These should be routinely performed in genitourinary medicine clinic attendees. Specic (treponemal) tests: treponemal enzyme immunoassay (EIA) to detect immunoglobulin G (IgG), IgG and immunoglobulin M (IgM) or IgM, T. pallidum chemiluminescent assay,28 30 T. pallidum haemagglutination assay (TPHA), T. pallidum particle agglutination assay (TPPA), uorescent treponemal antibody absorbed test (FTA-abs), T. pallidum recombinant antigen line immunoassay. W Request EIA for antitreponemal IgM if primary syphilis is suspected (European Syphilis Guideline IUSTI/WHO, 2007, in nal preparation);31 33 IgM is detectable towards the end of the second week of infection while IgG is detectable usually in the fourth or fth week. W All the specic tests are almost invariably positive in secondary and early latent syphilis (a delayed serological response may occur in secondary infection but this is rare, even in the presence of HIV).34 36 Cardiolipin (non-treponemal) tests: VDRL carbon antigen test/RPR. W A quantitative VDRL/RPR should be performed when treponemal tests indicate syphilis (European Syphilis Guideline IUSTI/WHO, 2007, in nal preparation) as this helps stage the disease and indicates the need for treatment. W A false-negative cardiolipin (reagin) test may occur in secondary or early latent syphilis due to the prozone phenomenon when testing undiluted serum.37 This may be more likely to occur in HIV-infected individuals.38 W A VDRL/RPR titre of . 16 and/or a positive IgM test indicate active disease and the need for treatment,39 although serology must be interpreted in the light of the treatment history and clinical ndings. Recommended for screening: Treponemal EIA ( preferably a test that detects both IgG and IgM) or TPPA or VDRL/RPR and TPHA and conrm a positive screening test with a different treponemal test (European Syphilis Guideline IUSTI/WHO, 2007, in nal preparation).32,33 An immunoblot (Treponema pallidum recombinant antigen line immunoassay)40 is recommended when the standard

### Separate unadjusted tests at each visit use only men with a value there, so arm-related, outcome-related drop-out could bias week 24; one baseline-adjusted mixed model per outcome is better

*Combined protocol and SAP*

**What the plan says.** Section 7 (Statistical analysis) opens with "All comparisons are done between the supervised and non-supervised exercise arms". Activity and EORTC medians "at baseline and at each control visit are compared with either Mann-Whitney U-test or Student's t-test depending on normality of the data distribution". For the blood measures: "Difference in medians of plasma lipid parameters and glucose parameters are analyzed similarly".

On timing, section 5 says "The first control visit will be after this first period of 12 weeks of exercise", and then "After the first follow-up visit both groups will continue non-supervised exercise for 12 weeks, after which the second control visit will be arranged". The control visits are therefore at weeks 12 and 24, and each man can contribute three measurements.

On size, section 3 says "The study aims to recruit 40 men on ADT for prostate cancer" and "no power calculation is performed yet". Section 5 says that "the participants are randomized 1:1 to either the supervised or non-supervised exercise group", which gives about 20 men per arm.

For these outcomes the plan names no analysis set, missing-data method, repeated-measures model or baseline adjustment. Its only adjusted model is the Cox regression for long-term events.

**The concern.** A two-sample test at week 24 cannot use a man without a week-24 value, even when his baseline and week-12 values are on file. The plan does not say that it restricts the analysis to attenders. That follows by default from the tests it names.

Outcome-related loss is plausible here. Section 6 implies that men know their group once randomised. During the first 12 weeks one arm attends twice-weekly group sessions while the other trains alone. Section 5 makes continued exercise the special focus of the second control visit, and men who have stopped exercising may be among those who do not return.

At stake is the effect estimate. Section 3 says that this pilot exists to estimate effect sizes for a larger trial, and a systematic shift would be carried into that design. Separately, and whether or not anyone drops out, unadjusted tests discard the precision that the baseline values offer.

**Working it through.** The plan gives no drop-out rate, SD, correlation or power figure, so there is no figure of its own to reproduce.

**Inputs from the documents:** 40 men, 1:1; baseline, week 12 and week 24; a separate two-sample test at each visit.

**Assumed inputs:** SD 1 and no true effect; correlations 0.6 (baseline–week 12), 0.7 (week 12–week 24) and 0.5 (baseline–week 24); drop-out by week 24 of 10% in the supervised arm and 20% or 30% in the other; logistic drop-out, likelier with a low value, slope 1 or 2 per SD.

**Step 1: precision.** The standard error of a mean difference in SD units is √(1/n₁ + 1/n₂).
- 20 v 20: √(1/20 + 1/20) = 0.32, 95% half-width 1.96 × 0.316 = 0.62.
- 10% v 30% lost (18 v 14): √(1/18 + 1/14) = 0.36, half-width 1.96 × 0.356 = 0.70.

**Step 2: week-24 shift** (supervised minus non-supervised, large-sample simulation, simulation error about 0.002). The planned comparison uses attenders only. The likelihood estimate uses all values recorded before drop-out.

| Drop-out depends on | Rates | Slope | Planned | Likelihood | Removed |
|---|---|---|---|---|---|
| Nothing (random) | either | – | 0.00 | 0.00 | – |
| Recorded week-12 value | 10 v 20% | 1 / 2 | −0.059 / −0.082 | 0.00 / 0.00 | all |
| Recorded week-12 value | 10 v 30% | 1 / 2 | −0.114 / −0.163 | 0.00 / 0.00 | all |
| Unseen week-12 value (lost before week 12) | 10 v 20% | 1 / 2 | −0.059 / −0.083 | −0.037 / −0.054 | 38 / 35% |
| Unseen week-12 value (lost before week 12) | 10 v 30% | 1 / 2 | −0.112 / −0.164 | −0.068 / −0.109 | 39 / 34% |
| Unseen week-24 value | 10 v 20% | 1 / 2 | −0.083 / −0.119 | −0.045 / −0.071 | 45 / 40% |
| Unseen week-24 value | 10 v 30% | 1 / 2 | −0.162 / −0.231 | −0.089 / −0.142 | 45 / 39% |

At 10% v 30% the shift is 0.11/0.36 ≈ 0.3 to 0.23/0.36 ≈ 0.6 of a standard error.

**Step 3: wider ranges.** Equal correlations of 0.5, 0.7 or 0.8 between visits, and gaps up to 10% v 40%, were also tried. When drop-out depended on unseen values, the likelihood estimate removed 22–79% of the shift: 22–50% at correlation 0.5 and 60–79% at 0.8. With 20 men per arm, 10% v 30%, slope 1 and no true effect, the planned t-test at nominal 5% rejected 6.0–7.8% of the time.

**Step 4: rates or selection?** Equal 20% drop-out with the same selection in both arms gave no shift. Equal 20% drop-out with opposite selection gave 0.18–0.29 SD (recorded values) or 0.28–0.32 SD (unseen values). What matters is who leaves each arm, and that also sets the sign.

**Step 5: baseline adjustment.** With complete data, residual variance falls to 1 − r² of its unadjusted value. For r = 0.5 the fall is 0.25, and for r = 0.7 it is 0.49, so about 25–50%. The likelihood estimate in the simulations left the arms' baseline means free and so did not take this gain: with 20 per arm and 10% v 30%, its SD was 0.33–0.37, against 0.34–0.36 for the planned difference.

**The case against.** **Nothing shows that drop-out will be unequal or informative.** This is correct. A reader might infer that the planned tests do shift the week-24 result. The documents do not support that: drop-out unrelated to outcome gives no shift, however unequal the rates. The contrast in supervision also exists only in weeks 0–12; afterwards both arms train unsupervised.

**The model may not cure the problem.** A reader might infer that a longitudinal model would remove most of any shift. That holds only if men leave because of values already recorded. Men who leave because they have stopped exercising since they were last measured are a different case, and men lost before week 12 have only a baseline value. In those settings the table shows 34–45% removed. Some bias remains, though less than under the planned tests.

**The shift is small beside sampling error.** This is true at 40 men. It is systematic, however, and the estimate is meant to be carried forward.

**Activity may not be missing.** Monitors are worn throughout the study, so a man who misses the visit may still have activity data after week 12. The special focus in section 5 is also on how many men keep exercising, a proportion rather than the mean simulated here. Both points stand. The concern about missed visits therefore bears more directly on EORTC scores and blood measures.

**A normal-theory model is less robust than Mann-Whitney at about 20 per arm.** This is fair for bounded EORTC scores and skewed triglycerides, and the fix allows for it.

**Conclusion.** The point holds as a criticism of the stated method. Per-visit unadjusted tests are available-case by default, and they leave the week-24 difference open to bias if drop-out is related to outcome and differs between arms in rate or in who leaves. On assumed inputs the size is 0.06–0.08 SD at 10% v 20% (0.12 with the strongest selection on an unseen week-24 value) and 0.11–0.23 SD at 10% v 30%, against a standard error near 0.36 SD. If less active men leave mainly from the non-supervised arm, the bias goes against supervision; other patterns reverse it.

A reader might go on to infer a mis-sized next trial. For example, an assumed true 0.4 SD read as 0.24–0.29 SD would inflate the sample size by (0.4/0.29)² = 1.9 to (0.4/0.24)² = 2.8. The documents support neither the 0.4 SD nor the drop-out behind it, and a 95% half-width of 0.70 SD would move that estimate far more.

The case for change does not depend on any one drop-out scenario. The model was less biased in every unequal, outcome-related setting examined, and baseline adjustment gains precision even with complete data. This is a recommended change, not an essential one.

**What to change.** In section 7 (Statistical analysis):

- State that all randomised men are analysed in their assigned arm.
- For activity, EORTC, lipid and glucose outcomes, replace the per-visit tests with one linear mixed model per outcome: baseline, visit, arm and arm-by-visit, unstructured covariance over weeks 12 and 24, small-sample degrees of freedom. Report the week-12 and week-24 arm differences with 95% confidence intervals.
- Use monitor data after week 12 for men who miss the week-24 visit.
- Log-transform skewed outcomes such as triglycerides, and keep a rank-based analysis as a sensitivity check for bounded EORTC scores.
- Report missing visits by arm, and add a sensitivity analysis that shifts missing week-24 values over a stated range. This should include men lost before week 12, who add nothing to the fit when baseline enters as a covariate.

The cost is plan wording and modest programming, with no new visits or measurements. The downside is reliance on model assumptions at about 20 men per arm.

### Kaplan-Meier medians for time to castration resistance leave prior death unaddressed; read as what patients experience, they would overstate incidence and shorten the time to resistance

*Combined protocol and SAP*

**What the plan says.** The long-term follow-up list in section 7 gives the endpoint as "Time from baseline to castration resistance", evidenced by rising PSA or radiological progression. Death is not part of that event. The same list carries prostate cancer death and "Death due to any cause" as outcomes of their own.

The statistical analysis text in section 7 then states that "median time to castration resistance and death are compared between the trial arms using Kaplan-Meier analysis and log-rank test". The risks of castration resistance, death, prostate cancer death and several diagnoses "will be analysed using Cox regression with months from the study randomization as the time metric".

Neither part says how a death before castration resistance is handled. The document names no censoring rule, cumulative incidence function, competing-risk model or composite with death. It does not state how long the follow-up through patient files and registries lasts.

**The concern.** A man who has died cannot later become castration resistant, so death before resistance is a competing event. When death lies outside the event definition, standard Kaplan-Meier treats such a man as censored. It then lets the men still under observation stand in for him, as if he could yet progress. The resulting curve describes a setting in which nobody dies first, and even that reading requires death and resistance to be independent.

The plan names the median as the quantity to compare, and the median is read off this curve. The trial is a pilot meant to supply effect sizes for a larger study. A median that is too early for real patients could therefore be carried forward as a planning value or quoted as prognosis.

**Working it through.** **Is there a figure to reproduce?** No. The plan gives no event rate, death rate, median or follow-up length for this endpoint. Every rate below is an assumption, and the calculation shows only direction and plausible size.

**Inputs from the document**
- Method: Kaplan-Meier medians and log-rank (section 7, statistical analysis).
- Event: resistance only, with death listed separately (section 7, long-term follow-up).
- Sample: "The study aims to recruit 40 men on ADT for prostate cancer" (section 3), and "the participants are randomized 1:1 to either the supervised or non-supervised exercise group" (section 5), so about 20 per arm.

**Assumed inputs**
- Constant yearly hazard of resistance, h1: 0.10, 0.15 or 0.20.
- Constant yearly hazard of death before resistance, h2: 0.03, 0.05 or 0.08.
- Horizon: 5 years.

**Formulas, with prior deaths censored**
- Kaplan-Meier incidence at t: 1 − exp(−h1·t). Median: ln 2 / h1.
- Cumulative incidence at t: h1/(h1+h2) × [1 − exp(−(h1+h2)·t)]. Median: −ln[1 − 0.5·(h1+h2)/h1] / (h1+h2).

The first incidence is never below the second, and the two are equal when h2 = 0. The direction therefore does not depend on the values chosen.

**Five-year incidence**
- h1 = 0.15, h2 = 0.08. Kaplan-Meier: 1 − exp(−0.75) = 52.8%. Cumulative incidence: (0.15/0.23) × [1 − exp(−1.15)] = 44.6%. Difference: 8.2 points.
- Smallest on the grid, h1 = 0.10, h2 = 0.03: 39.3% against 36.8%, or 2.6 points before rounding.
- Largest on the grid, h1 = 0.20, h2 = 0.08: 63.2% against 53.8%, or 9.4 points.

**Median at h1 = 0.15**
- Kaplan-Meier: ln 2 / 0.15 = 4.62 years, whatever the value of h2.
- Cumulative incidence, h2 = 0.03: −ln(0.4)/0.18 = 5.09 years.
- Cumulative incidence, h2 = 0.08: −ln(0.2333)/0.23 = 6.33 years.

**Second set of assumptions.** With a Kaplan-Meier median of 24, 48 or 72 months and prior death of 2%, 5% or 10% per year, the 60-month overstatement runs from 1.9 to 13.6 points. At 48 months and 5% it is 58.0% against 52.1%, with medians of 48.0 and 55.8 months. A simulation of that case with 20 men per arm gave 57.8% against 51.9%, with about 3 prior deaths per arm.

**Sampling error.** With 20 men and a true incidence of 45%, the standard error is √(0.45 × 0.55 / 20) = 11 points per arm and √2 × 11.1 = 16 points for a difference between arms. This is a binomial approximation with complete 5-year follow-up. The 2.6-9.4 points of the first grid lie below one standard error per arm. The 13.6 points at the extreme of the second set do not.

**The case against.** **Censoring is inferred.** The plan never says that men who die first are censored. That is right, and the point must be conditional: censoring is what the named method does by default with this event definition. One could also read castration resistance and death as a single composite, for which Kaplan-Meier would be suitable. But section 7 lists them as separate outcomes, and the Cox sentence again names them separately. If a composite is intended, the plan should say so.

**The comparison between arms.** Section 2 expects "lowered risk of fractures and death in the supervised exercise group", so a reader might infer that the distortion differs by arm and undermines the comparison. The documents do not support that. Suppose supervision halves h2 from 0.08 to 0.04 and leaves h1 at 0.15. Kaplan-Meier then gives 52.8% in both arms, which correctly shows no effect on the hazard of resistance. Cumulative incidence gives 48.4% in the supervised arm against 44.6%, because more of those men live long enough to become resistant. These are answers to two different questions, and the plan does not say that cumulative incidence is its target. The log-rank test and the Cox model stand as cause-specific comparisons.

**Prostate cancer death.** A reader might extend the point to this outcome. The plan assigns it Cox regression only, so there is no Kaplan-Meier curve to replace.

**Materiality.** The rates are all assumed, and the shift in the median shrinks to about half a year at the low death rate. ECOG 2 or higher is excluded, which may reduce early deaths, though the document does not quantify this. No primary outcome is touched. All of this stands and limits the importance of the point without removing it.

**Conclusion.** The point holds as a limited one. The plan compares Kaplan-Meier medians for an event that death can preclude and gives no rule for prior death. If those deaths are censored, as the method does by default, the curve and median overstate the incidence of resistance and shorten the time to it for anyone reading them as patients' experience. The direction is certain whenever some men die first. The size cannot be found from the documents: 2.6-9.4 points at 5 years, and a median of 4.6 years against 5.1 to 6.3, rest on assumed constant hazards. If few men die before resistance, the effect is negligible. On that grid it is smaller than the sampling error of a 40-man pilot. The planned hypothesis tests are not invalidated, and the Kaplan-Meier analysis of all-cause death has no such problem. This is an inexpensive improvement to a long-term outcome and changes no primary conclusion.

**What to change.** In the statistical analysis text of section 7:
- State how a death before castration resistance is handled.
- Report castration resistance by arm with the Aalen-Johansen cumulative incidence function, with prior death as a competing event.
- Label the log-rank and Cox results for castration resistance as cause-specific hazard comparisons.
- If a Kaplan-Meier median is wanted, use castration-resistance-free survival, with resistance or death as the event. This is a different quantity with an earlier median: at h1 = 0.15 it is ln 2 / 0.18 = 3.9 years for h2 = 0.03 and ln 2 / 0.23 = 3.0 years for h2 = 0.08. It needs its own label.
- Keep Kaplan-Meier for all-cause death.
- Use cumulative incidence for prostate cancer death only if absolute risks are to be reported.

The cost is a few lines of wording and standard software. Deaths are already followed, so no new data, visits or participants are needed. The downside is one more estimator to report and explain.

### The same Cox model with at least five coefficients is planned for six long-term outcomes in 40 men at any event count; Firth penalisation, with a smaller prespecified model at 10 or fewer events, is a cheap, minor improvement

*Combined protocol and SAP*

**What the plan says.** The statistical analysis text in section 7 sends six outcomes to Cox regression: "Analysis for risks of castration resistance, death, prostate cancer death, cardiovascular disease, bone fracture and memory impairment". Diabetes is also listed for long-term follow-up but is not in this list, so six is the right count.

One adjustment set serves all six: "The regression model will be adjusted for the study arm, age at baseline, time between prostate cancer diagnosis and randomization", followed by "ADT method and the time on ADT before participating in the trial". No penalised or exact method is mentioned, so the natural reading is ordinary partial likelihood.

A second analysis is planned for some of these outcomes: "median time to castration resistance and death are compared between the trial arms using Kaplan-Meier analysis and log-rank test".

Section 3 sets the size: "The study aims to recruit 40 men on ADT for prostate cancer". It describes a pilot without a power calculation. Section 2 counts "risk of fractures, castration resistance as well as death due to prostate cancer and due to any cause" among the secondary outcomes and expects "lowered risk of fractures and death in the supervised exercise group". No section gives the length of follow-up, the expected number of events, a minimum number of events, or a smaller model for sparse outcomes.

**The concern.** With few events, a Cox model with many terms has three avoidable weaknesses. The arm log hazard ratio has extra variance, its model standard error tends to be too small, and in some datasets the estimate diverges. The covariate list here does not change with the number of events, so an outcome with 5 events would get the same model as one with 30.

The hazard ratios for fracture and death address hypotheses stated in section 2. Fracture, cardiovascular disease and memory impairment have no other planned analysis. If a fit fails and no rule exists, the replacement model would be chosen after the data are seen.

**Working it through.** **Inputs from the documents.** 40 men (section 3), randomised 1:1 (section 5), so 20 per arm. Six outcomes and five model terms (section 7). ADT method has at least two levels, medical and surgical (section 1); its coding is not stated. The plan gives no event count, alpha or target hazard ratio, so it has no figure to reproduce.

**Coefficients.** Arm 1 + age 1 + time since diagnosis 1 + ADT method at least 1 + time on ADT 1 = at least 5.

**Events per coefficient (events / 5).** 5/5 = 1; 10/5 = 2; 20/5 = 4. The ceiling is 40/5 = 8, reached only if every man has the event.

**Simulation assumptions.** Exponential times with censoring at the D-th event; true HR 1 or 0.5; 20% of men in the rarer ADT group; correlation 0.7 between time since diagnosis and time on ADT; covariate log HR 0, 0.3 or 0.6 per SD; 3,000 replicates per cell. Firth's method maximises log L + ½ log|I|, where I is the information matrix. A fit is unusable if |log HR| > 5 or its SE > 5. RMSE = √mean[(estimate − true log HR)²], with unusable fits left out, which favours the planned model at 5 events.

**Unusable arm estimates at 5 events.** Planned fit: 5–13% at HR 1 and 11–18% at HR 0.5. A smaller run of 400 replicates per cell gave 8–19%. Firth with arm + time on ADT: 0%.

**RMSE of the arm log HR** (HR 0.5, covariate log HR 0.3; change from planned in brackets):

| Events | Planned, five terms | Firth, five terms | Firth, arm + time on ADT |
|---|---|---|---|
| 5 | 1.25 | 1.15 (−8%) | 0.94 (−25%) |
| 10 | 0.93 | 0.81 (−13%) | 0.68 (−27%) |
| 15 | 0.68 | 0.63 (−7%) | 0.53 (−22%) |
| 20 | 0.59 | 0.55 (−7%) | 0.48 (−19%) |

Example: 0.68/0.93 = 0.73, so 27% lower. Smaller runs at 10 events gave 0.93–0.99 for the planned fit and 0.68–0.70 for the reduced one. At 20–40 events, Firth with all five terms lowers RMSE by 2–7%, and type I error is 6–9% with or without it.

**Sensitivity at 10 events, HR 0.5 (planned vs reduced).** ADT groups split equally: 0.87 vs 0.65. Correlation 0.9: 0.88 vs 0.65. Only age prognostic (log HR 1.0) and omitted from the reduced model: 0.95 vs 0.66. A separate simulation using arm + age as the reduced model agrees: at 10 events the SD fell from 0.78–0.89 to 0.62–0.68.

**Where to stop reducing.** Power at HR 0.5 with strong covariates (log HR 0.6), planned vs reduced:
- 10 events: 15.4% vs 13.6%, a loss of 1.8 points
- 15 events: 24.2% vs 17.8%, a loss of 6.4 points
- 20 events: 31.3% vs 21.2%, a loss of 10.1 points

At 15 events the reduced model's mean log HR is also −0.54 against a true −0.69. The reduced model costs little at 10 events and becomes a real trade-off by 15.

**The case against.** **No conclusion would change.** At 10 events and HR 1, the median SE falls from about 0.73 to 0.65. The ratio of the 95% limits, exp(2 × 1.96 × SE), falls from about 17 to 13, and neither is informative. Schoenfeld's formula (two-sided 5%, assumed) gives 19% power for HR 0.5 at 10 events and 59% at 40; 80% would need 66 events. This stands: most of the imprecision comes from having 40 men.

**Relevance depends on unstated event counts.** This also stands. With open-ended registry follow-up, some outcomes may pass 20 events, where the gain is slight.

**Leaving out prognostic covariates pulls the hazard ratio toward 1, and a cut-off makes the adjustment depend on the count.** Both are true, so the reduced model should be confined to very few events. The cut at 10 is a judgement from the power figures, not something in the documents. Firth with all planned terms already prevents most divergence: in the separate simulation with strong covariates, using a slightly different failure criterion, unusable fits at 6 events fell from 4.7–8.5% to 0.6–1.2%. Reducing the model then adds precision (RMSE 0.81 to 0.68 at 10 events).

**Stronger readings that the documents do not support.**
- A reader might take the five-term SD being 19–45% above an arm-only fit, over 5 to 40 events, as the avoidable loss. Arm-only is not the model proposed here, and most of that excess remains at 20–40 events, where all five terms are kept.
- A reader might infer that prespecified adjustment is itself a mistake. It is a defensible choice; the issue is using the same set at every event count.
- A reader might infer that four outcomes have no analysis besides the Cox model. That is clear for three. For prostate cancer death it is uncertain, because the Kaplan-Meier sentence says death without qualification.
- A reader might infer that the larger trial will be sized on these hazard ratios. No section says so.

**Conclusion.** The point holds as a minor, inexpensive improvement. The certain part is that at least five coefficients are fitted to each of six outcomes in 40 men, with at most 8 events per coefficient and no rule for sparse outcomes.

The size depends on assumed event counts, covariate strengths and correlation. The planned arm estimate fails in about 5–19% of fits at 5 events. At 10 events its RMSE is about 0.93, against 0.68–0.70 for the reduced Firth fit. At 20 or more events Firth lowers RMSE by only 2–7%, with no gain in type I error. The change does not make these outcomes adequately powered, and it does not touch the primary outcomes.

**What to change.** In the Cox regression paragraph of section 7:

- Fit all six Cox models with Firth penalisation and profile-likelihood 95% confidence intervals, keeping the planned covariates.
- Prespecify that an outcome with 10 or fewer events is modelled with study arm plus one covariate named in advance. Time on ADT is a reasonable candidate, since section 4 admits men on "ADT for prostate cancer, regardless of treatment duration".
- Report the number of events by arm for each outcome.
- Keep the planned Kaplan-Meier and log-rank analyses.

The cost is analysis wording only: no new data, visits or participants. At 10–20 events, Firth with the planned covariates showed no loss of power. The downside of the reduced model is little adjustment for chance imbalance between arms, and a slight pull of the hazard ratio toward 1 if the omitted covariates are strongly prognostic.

conrmatory test does not conrm the positive treponemal screening test result (European Syphilis Guideline IUSTI/ WHO, 2007, in nal preparation). The FTA-abs is not recommended as a standard conrmatory test (European Syphilis Guideline IUSTI/WHO, 2007, in nal preparation). Always repeat positive tests on a second specimen to conrm the result. (IV, C) A quantitative VDRL/RPR should be performed on a specimen taken on the day that treatment is started (IV, C) as this provides an accurate baseline for monitoring response to treatment. Repeat screening is recommended: W Three months after exposure in the case of a single high risk exposure (unprotected oral, anal or vaginal intercourse with homosexual male multiple partners, anonymous partner in saunas and other venues, commercial sex worker, partner linked with a country where the prevalence of syphilis is known to be high). W Six weeks and at three months (including a specic IgM test) after presentation in those with dark eld negative ulcerative lesions that could be due to syphilis or contacts of suspected or proven syphilis. (IV, C) The VDRL/RPR and EIA-IgM27 are often negative in late syphilis but this does not exclude the need for treatment. Other treponemal infections such as Yaws or Pinta may give identical results although the RPR/VDRL is usually of low titre ( , 1:8). Because it is not possible to exclude latent syphilis in this situation, many clinicians manage patients who may have these infections as though they have syphilis. The rationale of this approach should be discussed with the patient. Rapid tests for syphilis are available41 but their main role is likely to be in eld conditions in developing countries and potentially in outreach work.